How to get the most from your initial enquiry to a single joint expert in family proceedings
This Article was taken from NIFA Newsletter and provided by Roger Isaacs, Forensic Partner at Milsted Langdon.
The Family Procedure Rules set out the steps to be followed if an application is to be made to adduce expert accountancy evidence in divorce cases, usually from a single joint expert (“SJE”). However the fact that such applications have to be made at a very early stage, means that they are often not straightforward. This article considers some of the issues and pitfalls that should be considered.
Conflicts of interest
On the one hand it is important to ensure as soon as possible that a potential SJE has no conflict of interests that would preclude him or her from accepting instructions. However many instructing solicitors are wary of disclosing the identity of their clients when making preliminary enquiries. We suggest that wherever possible the clients could be asked to consent to their identities being disclosed to potential experts so that any potential conflicts can be identified as early as possible.
It is, however, important that, when making preliminary enquiries, no informal discussions with the potential experts take place that could prejudice their impartiality or even create suspicions in the mind of the other party’s advisor.
Resolution advises carrying out the initial enquiries by email so that there is transparency and all communications can be provided to the other side and to the court easily.
Notwithstanding this there is nothing to stop instructing solicitors from convening three way telephone conferences with potential experts at an early stage for the purposes of discussing complex issues and avoiding questions being put to experts that are ambiguous or unclear. It is best to avoid, if possible, issues being raised in letters of instruction of which the expert has not previously been given notice.
Experts are required to confirm that the issues on which they may be asked to give an opinion are within their range of expertise. It is therefore very helpful if an indication can be given as to the nature of any business to be valued or, at least, the sector in which it operates.
Experts will typically be asked about the timescales for producing reports but it should be borne in mind that their ability to meet any deadline will depend upon clients providing financial information in a timely manner.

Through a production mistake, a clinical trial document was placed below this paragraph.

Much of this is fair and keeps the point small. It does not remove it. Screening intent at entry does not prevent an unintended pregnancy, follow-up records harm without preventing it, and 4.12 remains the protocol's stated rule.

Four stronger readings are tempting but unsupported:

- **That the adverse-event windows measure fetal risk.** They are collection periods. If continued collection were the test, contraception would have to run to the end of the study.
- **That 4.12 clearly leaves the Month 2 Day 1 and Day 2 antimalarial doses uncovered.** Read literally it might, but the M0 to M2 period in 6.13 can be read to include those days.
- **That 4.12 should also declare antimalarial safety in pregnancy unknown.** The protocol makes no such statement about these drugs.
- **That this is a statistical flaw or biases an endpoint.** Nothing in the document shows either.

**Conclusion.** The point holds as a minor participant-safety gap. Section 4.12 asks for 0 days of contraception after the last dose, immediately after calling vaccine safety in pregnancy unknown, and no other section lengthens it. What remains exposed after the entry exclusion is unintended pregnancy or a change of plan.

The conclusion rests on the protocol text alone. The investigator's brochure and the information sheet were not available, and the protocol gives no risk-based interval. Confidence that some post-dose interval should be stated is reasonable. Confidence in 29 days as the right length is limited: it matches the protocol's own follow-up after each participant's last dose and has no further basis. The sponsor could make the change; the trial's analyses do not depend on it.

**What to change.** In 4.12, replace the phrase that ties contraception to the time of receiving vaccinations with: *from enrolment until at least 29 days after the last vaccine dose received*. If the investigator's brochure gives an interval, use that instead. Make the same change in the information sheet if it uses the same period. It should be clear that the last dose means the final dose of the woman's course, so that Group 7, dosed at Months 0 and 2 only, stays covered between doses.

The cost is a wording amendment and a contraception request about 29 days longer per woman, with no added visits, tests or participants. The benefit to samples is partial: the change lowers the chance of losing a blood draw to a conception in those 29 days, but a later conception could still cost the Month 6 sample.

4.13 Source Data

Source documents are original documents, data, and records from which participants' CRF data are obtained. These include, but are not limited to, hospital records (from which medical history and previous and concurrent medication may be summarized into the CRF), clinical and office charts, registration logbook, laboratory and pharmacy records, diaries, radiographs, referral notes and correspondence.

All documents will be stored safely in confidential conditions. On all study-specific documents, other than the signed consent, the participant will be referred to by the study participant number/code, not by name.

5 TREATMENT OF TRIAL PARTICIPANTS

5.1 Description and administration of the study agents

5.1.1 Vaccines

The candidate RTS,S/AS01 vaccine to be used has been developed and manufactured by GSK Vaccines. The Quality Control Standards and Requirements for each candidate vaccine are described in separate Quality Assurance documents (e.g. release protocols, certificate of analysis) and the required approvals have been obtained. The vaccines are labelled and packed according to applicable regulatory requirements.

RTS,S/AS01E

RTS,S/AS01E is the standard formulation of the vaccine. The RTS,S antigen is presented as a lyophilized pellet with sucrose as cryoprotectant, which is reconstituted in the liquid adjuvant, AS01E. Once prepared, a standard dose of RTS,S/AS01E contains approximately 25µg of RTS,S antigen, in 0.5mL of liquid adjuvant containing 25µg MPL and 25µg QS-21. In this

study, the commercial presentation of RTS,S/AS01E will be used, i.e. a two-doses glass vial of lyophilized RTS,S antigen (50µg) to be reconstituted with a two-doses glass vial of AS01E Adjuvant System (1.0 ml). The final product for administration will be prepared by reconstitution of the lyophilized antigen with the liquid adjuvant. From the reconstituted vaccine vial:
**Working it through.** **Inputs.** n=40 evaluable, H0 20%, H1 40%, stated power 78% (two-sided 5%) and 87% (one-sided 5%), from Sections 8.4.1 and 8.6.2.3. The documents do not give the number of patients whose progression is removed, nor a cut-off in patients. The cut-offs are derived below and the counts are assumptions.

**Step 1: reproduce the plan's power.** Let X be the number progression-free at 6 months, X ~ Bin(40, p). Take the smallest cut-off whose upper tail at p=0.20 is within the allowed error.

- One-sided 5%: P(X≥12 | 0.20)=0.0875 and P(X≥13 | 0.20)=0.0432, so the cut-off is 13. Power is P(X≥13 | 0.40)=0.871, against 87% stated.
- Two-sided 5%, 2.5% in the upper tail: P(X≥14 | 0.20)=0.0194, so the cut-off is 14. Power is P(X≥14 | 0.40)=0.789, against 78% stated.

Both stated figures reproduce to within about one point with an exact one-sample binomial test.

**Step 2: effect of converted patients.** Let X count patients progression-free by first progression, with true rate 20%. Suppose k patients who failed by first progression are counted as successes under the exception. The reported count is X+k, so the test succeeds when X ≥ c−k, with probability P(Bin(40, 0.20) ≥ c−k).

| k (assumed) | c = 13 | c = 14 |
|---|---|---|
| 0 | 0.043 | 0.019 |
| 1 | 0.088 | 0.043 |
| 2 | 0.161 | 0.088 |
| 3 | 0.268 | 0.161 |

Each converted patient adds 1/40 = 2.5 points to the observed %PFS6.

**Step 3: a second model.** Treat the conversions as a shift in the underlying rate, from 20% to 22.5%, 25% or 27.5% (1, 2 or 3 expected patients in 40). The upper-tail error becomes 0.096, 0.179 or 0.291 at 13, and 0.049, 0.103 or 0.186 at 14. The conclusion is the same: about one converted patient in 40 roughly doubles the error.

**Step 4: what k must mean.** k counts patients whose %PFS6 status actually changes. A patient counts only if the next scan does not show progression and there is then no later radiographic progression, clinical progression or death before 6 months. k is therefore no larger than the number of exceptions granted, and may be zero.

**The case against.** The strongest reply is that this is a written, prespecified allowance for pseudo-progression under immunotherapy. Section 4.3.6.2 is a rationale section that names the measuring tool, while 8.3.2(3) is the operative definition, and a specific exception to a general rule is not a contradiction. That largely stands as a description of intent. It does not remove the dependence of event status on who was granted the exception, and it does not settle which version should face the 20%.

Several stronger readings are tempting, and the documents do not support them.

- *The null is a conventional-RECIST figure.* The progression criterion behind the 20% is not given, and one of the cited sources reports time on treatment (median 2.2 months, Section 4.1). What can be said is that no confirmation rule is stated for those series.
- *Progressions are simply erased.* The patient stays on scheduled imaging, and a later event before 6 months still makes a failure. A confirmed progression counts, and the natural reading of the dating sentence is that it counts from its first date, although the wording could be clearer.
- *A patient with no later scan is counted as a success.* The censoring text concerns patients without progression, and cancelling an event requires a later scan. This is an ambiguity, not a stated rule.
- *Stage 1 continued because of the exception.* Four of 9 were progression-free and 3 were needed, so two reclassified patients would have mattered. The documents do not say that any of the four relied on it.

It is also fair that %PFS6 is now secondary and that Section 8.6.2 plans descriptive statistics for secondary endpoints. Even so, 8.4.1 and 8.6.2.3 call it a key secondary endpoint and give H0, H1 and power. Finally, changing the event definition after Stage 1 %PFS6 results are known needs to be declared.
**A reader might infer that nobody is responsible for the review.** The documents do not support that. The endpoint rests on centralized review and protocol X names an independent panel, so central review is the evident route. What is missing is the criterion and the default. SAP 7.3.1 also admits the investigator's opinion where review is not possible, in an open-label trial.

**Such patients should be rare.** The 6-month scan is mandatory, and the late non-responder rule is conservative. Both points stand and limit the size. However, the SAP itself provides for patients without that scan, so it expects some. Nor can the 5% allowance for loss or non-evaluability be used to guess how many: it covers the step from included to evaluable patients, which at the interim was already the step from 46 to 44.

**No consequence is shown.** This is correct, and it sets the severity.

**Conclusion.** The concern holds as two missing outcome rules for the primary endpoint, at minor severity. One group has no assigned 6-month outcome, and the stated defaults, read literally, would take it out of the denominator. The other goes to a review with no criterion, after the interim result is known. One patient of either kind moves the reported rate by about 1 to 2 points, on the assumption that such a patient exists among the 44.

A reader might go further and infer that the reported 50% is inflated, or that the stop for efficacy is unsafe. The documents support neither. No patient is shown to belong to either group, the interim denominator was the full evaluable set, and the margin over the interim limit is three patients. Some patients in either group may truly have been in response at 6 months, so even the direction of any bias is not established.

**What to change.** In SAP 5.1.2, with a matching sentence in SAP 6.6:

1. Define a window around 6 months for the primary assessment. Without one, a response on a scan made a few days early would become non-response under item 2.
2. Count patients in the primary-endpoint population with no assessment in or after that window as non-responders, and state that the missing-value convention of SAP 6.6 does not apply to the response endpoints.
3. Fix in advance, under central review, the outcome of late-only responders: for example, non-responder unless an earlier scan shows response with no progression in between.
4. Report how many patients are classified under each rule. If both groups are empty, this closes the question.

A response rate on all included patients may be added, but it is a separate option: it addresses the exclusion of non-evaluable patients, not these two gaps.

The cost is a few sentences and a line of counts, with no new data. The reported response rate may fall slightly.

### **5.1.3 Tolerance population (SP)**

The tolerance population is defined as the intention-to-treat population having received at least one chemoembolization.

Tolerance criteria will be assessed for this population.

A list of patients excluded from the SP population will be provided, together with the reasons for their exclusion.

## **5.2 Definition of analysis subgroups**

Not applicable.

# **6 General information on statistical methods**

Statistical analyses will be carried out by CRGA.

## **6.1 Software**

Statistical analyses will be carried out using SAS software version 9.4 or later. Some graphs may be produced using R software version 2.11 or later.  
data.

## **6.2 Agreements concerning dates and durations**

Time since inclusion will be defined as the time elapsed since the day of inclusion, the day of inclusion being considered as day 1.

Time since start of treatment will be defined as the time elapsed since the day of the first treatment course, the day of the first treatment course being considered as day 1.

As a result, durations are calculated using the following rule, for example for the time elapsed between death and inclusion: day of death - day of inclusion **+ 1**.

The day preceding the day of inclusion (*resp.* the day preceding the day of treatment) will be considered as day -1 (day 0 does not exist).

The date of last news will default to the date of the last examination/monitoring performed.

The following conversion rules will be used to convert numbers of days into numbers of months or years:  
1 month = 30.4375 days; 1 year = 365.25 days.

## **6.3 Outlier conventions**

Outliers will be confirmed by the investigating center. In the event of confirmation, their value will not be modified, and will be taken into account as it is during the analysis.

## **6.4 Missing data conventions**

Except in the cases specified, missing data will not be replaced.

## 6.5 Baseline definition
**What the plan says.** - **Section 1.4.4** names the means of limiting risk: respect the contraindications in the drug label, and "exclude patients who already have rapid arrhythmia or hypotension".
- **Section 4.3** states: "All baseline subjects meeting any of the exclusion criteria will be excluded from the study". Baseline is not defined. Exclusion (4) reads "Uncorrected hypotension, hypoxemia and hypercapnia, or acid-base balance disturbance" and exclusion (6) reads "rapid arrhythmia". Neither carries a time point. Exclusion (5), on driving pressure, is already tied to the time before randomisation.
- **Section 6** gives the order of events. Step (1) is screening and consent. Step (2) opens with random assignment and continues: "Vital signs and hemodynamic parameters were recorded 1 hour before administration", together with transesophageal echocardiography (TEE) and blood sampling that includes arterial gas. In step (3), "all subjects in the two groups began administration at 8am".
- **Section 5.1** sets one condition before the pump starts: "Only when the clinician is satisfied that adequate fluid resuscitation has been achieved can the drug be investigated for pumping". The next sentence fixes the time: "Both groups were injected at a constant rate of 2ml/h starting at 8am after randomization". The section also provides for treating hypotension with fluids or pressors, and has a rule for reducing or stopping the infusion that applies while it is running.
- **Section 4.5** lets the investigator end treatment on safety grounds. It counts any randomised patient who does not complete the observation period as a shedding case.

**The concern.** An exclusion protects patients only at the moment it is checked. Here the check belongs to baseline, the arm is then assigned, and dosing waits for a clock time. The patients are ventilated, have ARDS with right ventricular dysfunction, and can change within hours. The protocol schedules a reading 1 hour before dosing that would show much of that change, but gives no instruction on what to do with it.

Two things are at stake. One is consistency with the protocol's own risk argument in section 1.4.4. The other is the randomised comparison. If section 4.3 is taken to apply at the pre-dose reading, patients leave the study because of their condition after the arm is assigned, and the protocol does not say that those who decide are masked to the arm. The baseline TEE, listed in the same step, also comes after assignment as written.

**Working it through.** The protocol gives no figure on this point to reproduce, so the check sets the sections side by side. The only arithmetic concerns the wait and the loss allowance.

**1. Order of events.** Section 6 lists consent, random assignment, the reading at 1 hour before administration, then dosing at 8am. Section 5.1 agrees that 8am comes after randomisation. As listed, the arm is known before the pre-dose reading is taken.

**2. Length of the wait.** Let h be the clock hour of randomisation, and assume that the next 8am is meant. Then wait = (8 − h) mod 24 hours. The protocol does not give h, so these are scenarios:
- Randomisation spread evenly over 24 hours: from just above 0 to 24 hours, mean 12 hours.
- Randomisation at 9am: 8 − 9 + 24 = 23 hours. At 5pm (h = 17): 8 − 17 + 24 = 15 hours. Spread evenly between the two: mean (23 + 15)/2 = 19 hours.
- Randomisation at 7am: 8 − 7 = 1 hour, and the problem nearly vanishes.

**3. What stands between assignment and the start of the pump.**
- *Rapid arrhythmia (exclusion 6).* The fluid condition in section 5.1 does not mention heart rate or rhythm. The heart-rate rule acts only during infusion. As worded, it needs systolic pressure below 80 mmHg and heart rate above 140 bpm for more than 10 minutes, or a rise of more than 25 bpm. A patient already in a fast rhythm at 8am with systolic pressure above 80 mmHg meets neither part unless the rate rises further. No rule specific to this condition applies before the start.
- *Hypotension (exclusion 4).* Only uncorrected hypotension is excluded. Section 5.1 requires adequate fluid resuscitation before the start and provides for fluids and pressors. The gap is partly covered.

It can often be a good idea to ask the expert for any standard lists of information that he or she typically requires recognising that more case-specific information requests may have to be made at a later date.
Wherever possible an allowance should be made in the timetable for the collation of information for the expert.
When asking an expert about periods during which he would not be available it should be borne in mind that experts typically only hold dates if specifically and explicitly requested and that most experts reserve the right to charge cancellation fees for dates that are held only to be released at the eleventh hour.
When asking the expert to estimate their likely fees it is really helpful if a set of unabbreviated financial statements can be provided. Failing that, details of the approximate level of its net assets, profit and turnover can give a useful indication as to its size.
As a bare minimum the expert is likely only to be able to give a meaningful fee quotation if he or she has a broad idea as to the order of magnitude of the business or assets that are to be considered, namely whether they are measured in the hundreds of thousands, the millions, the tens of millions or the hundreds of millions.
Reliance on other experts
It is sometimes necessary for an accountancy expert to rely on the opinions or reports of others. Most commonly accountants rely on professional valuations of properties but international cases can also necessitate reliance on accountants in foreign jurisdictions to provide advice about local accountancy or taxation issues.
If it is anticipated that the accountancy expert will need to work with or rely on the work of others, the timetable should allow time for this work to be completed.
In summary, time invested at an early stage to ensure that the enquiries made of potential experts are appropriate and comprehensive can save time and costs in the longer term for both the expert and the instructing solicitor.